I was a little surprised when I opened the cover of The Oblivion Society
and noted that according to the date of the author's autograph, I had been in possession of it for almost two years. I was surprised because I had yet to read it. I don't think that I had been consciously avoiding the book, but at some level I think I may have been giving it some distance.
There is a misconception that if your book isn't published by a "real" publishing company, but instead self published using one of the many on demand and online companies, that the book is in some fashion inadequate for public consumption. "Surely," the reasoning goes, "if it was any good, then a 'real' publisher would have paid money for its distribution and marketing."
Of course, one only has to read a novel by Kevin J. Anderson or Brian Keene, to realize your reasoning is flawed. The book publishing industry is just as much a self fellating and self punishing industry as the film business. Many many times a year, terrible books get green lighted for little more than the name of the author on the cover, who may or may not have actually written it, while good books are left in the dust for a variety of often times poor reasons. More often than not, those reasons have less to do with the quality of the writing and more to do with the perceived lack of marketability of the work.
Despite having just said all that though, I think I may have harbored the suspicion, conscious or not, that Oblivion Society wouldn't be any good, and then my friend, the author, would ask for my opinion. Being the person I am, I would be forced to tell the truth and then hurt his feelings, which is a very poor thing to do to someone who probably gave me the book for free. It's entirely possible that Marcus himself had some doubts, as not once in the intervening years since he sent me the book, has he asked me any
direct questions about it.
Fortunately, I don't have to be the kind of dick (this time) that says "Do you really want me to tell you the truth?"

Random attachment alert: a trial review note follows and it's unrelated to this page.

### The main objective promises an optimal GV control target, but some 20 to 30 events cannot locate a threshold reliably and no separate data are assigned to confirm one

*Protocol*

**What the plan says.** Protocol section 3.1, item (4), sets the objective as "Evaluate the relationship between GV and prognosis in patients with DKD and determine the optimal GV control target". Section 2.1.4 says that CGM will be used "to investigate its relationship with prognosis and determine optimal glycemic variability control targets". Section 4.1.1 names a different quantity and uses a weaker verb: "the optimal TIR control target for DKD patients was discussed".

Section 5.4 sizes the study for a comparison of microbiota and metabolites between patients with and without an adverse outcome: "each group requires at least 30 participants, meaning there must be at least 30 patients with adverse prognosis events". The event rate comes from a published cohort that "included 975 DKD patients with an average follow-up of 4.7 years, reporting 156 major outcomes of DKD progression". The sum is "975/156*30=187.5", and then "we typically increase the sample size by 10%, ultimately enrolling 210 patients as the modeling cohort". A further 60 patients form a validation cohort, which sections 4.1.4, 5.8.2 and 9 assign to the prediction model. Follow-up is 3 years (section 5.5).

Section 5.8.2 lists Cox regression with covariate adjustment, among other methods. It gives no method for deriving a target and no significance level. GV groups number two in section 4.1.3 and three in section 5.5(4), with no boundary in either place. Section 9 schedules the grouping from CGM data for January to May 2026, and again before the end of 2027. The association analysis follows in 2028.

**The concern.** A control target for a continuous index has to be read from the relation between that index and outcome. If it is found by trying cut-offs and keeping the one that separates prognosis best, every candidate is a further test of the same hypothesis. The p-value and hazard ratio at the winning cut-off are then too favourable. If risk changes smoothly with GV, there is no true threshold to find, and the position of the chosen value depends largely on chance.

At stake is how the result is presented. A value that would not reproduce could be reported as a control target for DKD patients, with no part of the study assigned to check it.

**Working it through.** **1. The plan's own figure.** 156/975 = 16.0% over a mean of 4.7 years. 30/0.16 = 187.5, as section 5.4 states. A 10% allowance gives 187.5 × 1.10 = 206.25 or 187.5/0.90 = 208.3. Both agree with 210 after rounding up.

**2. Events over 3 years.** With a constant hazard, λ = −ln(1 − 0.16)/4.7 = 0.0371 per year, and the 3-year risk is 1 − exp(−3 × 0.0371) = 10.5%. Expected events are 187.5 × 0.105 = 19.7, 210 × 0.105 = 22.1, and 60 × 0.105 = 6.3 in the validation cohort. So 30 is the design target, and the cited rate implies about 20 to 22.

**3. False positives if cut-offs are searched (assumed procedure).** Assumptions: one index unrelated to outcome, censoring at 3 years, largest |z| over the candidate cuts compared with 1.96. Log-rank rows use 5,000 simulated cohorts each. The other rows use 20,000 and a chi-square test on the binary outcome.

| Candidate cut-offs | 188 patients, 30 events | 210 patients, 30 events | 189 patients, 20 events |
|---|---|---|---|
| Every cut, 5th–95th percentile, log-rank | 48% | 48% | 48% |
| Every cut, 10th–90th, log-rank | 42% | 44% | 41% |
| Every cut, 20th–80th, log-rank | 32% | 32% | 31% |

As it turns out, Oblivion Society is a good book. I'm not sure I'd call it great, but then I'm also pretty sure that Marcus Alexander Hart didn't set out to write Avalon Landing. What Hart has produced is a novel that is tightly assembled from traditional elements of post apocalypse fiction into a cohesively assembled plot with few if any dangling threads. Peppered liberally with pop culture references and characters displaying a range of emotive drama, it reads very much like an end of the world comedy film produced by Ivan Reitman and John Hughes. All that's really missing from the book to cement this impression is Glenbrook North High School.
It's not all roses though, and I have to admit that in the first act I had some concerns about the potential of the story. Considerable time is spent in the first act developing the setting and establishing the characters before the eventual catastrophe, that was boldly implied in the first few pages, comes to fruition. Adding to this sense of plot crawl is Hart's writing style, which has the potential for being even more descriptively affected than my own, with the additional burden of being draped in a shimmering cloak of near constant pop culture shots. It's rather like reading James Fenimore Cooper as he sends Nattie Bumpo to live with the cast of The Family Guy.
By the beginning of the second act though, I was hooked. The mark of my dedication to and appreciation of the story was how much I had come to equally loathe and laugh at the character Trent. Trent is, save for the nuclear holocaust itself, the primary antagonist of this tale, but curiously has a foot in the protagonist camp as well. He's one of those characters that you love to hate. Personally, I loved to hate him so much that I creeped to the edge of my seat with anticipation every time I thought he might be killed. Practically anyone can write a character that is easy to like. It's quite another thing to write a character frequently constructed as sympathetic, that your audience will still want to kill themselves.
As the climax approached swiftly and aggressively (like the semi truck in Maximum Overdrive) I found myself eagerly tearing through the pages, something that has rarely happened since I was a teenager. I read the last four chapters in a single sitting, racing the clock to my bed time. Fortunately, I completed the story just at the stroke of the eleventh hour, figuratively speaking. It's a testament to Hart's storytelling prowess, and the deft manner in which he collected all the plot elements at the very cusp of the dramatic climax, that I was willing to forgo my normally very rigid week day slumber deadline.
Marcus, my hat is off to you sir. Not only because you had the stamina and dexterity with prose to assemble, and the tenacity to get published, your novel (something that I will likely never do), but also because you did it so well. Congratulations.